Collecting and Selling Bone China

Many families purchase bone china sets with the idea of handing them down through the generations, but time is often an enemy of this scheme. A set that was considered fashionable half a century ago might not be to the taste of family members today, and selling it is generally the first option. For some families the wear and tear on their set might cause them to seek replacements, and they will often look for them online. Those who collect and sell bone china have learned these and other important factors, so they can be prepared to find and offer what consumers are likely to buy.

The first step in becoming a collector or seller is to learn how to identify the various types of china, so taking any available classes on the subject is important. For those who want to understand how it is made, ceramics classes are a good start. The ability to identify bone china is important, and being able to quickly reference back stamps can tell a collector whether or not the piece is worth purchasing.

Marketing is an important step in helping consumers locate products, so sellers need to understand how to ensure their products will come up in a search. Tags are one way online sites sort out items when keywords are used on selling sites, so understanding their use by taking a course in marketing is a plus for those interested in turning their hobby into a career.

Bone china embodies the beauty of manufacturing with its translucence, and the patterns are often those that have been handed down through generations of loving family members. Helping a family restore their full set of china with pieces is a wonderful way to contribute yet more beauty to the world while enjoying a hobby or making a reasonable profit.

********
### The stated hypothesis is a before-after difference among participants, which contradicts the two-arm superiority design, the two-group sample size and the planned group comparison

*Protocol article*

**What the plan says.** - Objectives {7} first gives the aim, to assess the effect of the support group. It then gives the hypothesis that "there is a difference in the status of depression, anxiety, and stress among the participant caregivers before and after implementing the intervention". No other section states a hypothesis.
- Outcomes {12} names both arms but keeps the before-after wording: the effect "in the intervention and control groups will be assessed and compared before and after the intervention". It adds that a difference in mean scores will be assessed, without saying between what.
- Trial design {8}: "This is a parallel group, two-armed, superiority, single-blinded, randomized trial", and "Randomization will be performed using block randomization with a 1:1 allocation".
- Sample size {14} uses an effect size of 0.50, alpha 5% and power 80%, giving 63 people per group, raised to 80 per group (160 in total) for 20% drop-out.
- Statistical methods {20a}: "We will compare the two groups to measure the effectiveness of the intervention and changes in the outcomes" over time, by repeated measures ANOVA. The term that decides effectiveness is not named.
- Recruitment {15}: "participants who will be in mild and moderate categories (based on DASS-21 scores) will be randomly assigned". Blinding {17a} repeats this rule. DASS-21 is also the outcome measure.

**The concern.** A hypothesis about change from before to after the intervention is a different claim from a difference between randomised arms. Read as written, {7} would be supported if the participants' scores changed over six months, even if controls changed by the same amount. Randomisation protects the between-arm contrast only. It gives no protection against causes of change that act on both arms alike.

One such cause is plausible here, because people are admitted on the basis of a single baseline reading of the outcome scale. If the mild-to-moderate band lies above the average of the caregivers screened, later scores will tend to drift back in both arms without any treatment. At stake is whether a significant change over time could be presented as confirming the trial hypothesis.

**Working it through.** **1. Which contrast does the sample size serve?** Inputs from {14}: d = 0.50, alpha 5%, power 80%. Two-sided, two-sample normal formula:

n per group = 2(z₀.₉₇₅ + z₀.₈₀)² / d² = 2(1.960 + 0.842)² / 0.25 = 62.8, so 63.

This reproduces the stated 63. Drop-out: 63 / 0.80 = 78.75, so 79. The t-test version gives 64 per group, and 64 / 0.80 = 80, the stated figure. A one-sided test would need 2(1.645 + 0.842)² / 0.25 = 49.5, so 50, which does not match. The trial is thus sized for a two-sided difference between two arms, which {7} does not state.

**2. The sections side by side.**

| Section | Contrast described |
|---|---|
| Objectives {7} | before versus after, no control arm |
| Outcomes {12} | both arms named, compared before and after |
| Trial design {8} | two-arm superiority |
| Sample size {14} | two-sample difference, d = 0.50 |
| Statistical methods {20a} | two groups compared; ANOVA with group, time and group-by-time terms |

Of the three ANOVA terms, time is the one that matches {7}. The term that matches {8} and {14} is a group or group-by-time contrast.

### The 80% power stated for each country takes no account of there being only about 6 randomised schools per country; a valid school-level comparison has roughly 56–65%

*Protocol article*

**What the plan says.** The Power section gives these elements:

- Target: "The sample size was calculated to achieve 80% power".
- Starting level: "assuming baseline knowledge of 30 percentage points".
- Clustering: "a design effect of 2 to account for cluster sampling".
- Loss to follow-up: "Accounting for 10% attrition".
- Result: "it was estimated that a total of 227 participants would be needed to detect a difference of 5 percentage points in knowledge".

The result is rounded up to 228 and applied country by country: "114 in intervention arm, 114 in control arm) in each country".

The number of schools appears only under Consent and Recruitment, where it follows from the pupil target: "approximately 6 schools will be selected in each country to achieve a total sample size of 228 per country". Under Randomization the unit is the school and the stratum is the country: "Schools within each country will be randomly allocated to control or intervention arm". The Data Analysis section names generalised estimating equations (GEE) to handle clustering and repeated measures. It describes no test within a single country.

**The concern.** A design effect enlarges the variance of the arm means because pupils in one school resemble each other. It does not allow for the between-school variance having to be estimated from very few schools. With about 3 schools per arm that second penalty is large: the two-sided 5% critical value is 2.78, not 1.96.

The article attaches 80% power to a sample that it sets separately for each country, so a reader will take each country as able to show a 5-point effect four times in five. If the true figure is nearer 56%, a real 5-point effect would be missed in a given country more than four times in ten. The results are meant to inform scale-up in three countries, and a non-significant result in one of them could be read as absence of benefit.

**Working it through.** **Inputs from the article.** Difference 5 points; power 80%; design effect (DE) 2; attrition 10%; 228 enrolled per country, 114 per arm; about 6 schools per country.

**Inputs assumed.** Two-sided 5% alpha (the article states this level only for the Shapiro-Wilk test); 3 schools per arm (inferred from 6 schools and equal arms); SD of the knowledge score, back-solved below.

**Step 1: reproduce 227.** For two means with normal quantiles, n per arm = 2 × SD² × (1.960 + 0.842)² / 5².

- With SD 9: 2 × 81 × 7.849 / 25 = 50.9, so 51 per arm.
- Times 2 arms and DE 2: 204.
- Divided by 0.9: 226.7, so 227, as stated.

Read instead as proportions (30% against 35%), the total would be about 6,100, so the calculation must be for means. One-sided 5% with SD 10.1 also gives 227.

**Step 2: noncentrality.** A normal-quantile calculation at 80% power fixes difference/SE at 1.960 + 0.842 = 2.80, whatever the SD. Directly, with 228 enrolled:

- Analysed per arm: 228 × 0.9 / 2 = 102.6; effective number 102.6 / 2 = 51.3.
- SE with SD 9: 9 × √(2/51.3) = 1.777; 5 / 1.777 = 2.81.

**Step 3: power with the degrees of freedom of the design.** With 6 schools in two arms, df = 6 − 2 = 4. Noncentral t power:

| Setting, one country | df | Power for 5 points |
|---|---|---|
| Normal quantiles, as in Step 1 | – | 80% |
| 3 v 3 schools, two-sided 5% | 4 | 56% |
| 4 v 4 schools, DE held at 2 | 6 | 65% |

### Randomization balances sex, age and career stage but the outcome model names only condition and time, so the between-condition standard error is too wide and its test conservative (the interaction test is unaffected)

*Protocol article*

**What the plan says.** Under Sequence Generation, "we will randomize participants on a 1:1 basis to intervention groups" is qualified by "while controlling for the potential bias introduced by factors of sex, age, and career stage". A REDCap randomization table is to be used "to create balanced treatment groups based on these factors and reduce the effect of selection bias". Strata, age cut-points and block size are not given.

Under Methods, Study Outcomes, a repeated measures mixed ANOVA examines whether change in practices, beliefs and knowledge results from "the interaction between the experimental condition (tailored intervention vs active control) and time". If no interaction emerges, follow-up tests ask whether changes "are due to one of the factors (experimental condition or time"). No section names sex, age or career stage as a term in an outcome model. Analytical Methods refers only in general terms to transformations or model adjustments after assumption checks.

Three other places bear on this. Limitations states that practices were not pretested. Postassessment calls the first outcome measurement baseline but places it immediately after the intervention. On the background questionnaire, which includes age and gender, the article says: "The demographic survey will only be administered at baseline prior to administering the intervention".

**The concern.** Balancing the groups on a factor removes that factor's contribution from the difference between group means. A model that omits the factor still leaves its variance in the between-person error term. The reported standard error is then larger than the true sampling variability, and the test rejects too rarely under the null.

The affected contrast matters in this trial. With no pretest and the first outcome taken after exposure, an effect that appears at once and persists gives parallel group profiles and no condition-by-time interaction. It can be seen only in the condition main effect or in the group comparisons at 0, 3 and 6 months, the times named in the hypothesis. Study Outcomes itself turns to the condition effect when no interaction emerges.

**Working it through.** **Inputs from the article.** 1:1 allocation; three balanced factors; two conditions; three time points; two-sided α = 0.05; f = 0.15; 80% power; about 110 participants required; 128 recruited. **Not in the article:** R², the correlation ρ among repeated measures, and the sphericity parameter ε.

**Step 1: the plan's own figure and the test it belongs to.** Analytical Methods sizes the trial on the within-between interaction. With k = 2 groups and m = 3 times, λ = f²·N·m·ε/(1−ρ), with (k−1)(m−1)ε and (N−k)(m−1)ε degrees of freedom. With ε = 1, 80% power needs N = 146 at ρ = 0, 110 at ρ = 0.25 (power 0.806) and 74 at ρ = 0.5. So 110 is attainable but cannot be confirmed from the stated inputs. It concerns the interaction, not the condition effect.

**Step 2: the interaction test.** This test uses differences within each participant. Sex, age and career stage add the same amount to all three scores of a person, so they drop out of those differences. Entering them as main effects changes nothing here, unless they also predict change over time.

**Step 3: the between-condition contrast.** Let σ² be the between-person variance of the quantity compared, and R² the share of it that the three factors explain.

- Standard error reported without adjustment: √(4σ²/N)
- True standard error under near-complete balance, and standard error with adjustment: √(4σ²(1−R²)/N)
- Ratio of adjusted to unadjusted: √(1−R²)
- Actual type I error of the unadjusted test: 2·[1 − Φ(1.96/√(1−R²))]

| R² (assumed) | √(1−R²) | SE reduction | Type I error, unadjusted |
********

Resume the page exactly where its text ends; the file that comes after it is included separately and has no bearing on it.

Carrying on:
Identifying Bone China

Identifying Bone China

The manufacture of bone china is a highly skilled craft. First developed in Britain, the majority of manufacturers producing what is considered to be collectable bone china are, not surprisingly, British. Each manufacturer has created a mark that makes their items recognisable. The marks are often referred to as backstamps. Not only can backstamps determine where the porcelain was made,  they are also used to date an item.

Individual and unique crests or emblems are used to label the bone china and are similar to the way that gold and silver is hallmarked. Names, such as Royal Worcester, are often included in the backstamps, but more often than not, the use of initials or abbreviations are used. A very extensive knowledge of backstamps is needed to identify many of the late 18th century manufacturers who, rather confusingly, were not consistent with the use of their crests.

Backstamps typically include word or phrases, registry numbers and various other symbols. The inclusion of registry numbers dates back to around 1884. The number is usually printed with the abbreviation 'Rd' as a suffix and refer to the year a particular design was registered in a public record office. The font used for backstamps can  be very elaborate and incredibly beautiful. The crown is very popular on British bone china and often includes a motif of a bird or other creature.

A list of backstamps can be found in various registers such as Kovel's Antiques Searchable Pottery Marks. These are particularly useful for novices and experts alike to help value items of bone china.